Petty Officer Cruel Kev's Blog to honor our Sailors, Mariners, Marines, Coast Guardsmen, Airmen & Soldiers of the United States as well as Sailors & Mariners World wide.
Wednesday, June 20, 2007
A New Deck of Cards for Troops in Iraq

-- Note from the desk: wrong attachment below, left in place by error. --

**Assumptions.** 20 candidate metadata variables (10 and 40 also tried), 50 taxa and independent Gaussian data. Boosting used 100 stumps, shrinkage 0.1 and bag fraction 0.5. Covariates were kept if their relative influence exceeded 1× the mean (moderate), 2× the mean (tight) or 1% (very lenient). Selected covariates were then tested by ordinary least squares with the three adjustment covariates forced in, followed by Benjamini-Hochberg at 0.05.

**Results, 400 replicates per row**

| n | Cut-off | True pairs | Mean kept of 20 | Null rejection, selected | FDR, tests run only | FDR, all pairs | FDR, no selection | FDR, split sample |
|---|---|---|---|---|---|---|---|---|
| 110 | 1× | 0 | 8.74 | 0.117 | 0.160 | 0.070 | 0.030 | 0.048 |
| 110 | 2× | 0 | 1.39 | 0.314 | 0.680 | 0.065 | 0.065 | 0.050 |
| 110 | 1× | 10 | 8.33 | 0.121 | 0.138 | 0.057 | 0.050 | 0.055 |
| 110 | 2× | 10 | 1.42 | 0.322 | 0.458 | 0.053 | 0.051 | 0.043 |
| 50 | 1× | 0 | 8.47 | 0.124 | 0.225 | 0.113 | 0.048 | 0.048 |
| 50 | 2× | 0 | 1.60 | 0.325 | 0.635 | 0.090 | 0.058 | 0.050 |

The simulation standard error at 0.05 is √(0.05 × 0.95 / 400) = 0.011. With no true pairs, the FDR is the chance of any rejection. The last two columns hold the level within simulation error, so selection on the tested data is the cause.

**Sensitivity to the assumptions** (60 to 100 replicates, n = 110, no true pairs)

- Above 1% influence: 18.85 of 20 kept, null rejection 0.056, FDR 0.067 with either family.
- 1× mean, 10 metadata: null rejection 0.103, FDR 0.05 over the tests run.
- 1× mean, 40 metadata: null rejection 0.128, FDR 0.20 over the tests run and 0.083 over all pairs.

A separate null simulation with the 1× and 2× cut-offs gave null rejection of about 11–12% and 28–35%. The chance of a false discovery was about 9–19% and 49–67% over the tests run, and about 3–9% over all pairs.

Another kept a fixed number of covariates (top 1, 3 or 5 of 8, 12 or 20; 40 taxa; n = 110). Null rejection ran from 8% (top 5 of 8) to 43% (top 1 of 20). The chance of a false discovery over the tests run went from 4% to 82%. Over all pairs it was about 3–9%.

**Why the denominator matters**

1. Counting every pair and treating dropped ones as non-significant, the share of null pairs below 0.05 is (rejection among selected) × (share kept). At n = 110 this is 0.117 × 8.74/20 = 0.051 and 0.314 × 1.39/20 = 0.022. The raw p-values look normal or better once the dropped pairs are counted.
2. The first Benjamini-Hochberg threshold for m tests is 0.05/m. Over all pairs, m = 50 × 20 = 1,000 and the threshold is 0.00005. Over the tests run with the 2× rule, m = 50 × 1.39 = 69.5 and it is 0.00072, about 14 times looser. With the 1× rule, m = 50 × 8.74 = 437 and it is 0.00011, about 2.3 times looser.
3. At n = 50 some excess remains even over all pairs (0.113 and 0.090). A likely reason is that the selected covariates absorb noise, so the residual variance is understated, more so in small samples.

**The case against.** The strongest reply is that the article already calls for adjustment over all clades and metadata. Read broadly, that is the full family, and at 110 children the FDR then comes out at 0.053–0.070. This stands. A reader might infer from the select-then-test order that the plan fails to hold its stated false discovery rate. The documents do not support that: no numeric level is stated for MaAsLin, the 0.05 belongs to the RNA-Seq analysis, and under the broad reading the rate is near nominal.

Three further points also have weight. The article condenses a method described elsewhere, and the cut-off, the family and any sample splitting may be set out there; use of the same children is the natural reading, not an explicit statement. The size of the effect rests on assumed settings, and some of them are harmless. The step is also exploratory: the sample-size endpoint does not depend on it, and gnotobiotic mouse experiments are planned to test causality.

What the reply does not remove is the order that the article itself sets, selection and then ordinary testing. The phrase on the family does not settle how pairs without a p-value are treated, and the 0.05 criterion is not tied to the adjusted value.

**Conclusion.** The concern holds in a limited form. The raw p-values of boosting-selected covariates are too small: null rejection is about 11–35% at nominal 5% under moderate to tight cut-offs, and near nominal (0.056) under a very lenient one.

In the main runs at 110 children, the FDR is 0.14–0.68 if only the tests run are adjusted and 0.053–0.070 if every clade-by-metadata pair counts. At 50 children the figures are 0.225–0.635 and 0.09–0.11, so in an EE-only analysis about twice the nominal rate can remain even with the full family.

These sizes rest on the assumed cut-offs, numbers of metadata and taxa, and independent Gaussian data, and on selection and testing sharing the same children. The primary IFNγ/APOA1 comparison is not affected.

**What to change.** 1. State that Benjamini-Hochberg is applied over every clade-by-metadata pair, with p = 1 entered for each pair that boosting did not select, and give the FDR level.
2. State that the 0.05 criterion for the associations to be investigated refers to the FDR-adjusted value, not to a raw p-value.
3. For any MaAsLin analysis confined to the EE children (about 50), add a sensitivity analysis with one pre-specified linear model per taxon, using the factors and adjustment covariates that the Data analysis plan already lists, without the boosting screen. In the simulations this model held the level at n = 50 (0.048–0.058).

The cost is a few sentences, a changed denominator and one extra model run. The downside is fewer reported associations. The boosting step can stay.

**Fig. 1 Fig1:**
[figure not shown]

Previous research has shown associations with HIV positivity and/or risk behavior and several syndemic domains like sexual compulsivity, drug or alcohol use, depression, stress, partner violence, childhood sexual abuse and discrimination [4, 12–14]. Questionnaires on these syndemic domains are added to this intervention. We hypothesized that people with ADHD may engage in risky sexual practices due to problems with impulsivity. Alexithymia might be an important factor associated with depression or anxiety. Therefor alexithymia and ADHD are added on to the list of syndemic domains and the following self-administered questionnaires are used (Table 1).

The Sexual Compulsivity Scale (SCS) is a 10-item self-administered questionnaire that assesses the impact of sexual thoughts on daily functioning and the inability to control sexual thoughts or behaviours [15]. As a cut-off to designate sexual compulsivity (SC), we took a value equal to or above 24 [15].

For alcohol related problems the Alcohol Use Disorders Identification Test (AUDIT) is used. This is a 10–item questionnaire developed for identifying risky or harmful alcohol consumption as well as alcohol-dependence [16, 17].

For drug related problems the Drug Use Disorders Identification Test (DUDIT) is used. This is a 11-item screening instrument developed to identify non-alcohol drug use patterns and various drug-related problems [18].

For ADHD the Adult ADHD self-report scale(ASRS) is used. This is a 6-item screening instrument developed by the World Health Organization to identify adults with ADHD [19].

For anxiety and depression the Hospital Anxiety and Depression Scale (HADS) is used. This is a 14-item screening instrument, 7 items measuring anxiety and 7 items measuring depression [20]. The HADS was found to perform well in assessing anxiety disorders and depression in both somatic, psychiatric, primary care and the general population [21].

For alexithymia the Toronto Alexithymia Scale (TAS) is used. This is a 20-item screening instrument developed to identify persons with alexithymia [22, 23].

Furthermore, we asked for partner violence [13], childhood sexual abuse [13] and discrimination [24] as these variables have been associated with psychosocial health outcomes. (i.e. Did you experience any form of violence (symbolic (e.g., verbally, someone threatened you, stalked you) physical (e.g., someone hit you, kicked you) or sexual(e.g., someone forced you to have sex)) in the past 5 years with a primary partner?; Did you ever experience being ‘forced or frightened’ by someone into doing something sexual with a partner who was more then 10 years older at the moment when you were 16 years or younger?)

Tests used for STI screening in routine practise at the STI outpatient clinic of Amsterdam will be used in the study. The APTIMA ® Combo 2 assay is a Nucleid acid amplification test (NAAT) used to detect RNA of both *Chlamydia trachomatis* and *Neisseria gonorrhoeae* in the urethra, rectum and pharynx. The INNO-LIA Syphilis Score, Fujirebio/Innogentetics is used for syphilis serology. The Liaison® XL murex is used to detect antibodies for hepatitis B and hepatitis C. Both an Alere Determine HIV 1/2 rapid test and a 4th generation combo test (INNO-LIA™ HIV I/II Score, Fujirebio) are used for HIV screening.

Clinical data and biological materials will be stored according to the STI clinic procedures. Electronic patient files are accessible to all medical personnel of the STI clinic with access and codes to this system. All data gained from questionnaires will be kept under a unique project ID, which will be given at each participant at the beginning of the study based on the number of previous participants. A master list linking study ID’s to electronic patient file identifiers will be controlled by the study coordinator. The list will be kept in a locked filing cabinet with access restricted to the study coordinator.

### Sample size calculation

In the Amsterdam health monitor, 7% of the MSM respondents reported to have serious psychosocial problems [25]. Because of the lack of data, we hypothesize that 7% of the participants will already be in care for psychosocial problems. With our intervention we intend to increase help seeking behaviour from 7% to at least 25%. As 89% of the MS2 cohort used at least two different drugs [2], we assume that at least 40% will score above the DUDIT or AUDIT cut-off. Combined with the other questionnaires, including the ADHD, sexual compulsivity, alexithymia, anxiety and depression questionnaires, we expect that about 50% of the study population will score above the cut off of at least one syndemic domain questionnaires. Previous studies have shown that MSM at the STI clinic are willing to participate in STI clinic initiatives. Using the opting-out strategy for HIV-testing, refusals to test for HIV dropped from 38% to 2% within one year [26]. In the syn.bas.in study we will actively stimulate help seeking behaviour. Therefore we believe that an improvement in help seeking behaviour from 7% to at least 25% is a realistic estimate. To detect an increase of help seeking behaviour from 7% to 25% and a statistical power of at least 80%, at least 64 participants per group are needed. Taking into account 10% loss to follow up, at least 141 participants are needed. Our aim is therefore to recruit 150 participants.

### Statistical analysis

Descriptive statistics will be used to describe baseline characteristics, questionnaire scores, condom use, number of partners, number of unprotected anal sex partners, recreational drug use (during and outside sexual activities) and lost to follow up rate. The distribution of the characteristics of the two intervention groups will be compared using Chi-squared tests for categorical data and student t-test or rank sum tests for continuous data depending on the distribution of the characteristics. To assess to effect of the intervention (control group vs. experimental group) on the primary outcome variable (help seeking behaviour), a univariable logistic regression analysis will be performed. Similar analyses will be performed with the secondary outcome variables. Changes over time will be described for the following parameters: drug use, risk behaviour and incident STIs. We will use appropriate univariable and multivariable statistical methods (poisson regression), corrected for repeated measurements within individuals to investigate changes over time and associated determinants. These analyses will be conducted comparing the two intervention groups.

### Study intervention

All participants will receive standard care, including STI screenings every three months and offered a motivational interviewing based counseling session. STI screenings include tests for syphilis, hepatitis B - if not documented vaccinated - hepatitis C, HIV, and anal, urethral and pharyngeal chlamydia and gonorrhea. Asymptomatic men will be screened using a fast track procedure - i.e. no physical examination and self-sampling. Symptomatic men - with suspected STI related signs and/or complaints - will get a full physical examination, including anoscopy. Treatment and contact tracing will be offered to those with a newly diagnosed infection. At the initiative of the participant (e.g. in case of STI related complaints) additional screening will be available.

The Pentagon is sending another deck of playing cards to troops in Iraq - this time showing some of the country's most precious archaeological sites instead of the most-wanted former regime officials. Some 40,000 new decks of playing cards will be sent to troops in both Iraq and Afghanistan - as part of an awareness program so troops can help preserve the heritage of those countries, said Laurie Rush, archaeologist at Fort Drum in New York. It's aimed at making troops aware they shouldn't pick up and bring home artifacts and also to avoid causing damage to sites - such as an incident after the 2003 invasion of Iraq, when U.S. troops built a helicopter pad on the ruins of Babylon and filled their sandbags with archaeological fragments from the ancient city. Each card in the deck shows an artifact or site or gives a tip on how to help preserve antiquities. "Drive around, not over, archaeological sites," says the five of clubs."This site has survived 17 centuries. Will it and others survive you?" asks the seven of clubs, which pictures Ctesiphon Arch in Iraq. The majority of cards are about Iraq, but some shows sites in Afghanistan - the king of diamonds shows Buddha statuary at Hadda. In another program, U.S. pilots have received training in recognizing and identifying ruins, cemeteries and other sites so they don't accidentally bomb them. In another, soldiers are simulating incidents - such as practicing what they would do if they were taking hostile fire from an archaeological ruin. "Obviously we have to put our soldiers safety first," Rush said, but they would consider whether there might be a way to return fire without harming the site. The military sent a 55-card deck to troops Iraq in 2003 with pictures and information about the most-wanted former senior government officials, distributing them to thousands of U.S. troops in the field to help them recognize and find the officials.